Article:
RALEIGH, N.C. (WNCN) — State leaders want to get K-12 students back into classrooms in a safe way.
CBS 17 News took a closer look at one statement made by state Department of Health and Human Services Secretary Dr. Mandy Cohen about public schools and their susceptibility to clusters of COVID-19.
THE CLAIM: Speaking about the safety of in-person instruction with safety protocols in place, Cohen said “we have seen very few COVID-19 clusters in our public schools.”
THE FACTS: That might depend on what you compare it to, and what you consider “very few.”
DHHS defines a cluster as five or more epidemiologically linked cases over a 14-day span.
The department in August began issuing a biweekly list of schools and child-care centers that are experiencing active clusters, with the next update due Friday. CBS 17 News has collected and tracked those lists for seven months.
There were 51 schools on the list issued Tuesday, and 32 of them — more than 60 percent — were public schools. A review of the reports over the past month turned up a similar percentage.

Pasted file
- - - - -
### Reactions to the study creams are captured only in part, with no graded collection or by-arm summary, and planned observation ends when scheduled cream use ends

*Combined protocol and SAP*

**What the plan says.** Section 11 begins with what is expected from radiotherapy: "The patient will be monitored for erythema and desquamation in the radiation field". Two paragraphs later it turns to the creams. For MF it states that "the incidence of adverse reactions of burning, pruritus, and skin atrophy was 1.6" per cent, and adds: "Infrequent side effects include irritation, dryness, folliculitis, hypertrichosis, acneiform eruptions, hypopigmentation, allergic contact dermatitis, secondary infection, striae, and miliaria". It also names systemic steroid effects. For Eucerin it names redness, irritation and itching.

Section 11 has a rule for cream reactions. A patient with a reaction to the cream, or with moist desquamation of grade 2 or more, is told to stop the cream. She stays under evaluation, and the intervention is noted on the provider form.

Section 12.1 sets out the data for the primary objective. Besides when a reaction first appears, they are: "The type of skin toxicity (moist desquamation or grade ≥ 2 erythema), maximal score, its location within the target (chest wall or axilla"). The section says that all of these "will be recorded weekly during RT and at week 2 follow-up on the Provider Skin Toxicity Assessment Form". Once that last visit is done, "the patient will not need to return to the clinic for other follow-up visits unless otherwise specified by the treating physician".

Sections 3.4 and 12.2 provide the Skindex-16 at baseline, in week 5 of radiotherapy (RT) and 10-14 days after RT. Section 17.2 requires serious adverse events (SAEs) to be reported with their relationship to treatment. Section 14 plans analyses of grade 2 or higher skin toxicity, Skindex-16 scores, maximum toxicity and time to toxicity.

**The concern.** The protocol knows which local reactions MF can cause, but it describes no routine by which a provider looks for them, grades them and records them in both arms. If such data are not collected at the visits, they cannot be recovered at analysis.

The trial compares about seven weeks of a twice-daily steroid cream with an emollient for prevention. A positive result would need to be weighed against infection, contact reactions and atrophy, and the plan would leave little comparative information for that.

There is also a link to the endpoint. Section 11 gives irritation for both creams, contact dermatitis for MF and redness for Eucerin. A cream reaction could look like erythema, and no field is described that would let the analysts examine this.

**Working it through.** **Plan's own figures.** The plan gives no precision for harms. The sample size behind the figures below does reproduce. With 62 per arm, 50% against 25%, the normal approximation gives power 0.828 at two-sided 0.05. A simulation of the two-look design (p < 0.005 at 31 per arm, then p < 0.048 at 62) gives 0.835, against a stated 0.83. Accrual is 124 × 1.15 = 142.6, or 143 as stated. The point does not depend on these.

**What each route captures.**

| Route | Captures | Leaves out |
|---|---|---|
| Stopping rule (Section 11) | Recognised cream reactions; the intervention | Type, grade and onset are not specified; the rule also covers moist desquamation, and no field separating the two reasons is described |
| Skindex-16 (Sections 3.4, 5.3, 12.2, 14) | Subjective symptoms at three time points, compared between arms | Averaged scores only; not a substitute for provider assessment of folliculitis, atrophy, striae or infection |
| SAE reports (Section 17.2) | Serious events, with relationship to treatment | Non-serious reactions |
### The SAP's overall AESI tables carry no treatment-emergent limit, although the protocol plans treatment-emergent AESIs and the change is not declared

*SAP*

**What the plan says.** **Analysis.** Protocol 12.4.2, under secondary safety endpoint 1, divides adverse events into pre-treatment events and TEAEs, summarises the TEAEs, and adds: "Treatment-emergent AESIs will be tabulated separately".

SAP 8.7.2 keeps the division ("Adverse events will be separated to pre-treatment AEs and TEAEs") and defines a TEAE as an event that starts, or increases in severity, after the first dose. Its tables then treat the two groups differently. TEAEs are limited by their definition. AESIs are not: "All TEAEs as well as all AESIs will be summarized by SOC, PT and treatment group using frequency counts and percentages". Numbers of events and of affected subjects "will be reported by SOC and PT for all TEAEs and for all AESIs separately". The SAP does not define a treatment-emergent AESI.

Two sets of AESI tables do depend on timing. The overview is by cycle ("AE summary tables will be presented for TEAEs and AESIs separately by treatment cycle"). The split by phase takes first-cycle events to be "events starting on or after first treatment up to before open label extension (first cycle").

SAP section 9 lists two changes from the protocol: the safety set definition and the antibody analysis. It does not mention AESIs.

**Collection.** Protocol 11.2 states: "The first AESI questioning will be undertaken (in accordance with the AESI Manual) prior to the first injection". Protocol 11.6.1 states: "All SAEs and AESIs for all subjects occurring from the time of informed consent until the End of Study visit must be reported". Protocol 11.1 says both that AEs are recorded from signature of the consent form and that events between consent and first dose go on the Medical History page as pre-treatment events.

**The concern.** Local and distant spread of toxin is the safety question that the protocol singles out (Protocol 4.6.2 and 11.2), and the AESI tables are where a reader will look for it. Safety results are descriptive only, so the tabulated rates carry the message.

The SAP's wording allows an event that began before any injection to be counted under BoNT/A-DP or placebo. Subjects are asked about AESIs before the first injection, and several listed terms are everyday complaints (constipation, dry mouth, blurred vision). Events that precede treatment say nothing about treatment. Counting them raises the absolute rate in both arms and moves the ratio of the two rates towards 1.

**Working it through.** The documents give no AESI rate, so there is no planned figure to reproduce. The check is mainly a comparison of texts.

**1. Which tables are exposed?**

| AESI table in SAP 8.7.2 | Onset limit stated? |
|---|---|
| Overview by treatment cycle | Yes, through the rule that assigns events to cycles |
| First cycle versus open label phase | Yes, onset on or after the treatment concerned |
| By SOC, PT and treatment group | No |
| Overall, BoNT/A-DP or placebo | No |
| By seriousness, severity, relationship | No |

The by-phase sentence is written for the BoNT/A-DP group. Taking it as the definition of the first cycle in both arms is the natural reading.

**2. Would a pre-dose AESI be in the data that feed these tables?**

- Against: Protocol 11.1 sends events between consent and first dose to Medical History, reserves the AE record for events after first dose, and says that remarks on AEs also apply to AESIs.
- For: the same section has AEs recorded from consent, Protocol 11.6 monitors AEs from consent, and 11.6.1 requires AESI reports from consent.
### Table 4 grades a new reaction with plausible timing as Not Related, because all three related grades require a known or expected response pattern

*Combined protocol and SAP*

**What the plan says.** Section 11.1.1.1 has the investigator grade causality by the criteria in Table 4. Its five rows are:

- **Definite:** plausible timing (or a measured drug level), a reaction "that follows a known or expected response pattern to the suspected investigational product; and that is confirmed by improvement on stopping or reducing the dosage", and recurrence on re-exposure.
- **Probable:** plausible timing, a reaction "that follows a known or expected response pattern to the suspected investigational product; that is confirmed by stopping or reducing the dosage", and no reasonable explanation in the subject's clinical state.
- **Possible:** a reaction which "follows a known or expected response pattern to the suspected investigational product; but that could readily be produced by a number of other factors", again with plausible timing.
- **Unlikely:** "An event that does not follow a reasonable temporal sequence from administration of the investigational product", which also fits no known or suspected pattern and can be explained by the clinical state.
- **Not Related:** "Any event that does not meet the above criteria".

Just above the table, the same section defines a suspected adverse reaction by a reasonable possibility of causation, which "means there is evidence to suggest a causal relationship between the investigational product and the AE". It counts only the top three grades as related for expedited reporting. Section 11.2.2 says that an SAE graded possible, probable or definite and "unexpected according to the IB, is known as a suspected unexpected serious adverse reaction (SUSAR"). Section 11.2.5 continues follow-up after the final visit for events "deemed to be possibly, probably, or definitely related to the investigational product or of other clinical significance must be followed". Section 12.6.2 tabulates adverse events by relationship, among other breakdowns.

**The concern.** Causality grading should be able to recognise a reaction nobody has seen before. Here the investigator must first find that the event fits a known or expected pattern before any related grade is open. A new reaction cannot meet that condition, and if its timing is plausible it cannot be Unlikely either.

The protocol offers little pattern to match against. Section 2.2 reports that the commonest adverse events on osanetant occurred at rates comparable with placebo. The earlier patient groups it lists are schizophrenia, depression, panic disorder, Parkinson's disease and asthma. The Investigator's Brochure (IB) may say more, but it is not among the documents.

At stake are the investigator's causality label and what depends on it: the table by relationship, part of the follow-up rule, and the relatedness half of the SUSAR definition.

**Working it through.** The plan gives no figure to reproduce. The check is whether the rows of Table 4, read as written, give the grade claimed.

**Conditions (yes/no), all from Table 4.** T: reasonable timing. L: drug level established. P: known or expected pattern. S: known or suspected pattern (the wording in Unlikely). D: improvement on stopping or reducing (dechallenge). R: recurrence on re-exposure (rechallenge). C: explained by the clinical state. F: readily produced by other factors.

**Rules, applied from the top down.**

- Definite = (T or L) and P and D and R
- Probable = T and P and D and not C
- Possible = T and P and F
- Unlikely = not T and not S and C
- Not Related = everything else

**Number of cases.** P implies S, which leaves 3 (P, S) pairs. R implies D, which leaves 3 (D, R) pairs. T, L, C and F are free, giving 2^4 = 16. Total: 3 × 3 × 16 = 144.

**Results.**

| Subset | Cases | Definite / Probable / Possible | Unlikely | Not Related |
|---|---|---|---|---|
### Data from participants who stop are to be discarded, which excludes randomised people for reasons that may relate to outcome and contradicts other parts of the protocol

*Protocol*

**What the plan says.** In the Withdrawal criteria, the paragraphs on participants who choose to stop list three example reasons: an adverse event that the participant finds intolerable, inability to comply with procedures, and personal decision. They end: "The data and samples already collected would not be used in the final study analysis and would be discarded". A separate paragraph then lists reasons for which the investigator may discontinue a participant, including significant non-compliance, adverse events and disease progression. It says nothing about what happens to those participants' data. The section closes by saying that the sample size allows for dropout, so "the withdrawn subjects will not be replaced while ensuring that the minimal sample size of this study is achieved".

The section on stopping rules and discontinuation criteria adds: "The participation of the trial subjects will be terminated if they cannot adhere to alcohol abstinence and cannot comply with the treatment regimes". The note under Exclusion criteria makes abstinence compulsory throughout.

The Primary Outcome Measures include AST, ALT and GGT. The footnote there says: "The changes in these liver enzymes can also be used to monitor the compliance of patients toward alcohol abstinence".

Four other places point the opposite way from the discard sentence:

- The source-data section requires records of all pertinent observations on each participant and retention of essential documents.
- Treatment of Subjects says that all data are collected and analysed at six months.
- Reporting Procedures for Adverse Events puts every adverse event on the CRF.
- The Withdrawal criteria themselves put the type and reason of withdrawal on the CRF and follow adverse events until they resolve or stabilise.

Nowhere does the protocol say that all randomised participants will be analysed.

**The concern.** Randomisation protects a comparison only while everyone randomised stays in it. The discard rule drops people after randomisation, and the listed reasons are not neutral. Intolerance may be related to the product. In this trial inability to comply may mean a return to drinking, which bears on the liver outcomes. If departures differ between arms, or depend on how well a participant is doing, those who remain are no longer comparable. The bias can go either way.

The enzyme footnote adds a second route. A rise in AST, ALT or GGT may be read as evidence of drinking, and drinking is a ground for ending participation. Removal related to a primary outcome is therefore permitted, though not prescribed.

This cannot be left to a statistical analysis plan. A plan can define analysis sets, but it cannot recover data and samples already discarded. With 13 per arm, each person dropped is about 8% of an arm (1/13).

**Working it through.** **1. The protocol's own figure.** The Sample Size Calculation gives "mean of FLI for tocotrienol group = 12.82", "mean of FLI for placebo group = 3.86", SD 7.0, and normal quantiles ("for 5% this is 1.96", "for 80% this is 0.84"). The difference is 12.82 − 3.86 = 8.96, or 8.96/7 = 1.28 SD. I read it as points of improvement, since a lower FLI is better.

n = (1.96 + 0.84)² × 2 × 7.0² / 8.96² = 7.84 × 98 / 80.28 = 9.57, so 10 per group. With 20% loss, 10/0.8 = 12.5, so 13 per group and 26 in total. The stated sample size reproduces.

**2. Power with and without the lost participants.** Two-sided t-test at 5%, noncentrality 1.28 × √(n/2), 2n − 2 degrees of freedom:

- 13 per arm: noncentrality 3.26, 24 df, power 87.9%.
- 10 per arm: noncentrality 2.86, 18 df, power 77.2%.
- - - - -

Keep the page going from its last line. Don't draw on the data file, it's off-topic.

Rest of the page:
But on the other hand, in North Carolina there are about 2,500 public schools to only about 750 private schools — a ratio of more than 3-to-1.
From Jan. 12 to Tuesday, a total of 81 schools have reported clusters — 52 public, 29 private. That means only about 2 percent of all public schools had clusters in that time, while the rate among private schools during that span was roughly twice as high, at 4 percent.
A CBS 17 News report in November found at that time, private schools did face more and larger clusters of COVID-19 than their public counterparts.
The obvious explanation: Private schools had largely been holding in-person classes since August, while many public schools began the year with online instruction before opening to some in-person learning later in the semester.
Some public schools have yet to reopen during the spring semester. According to a database from the North Carolina School Board Association, 79 of the state’s 115 public school districts currently offer some option for in-person learning. Wake County Schools is scheduled to resume in-person learning next week.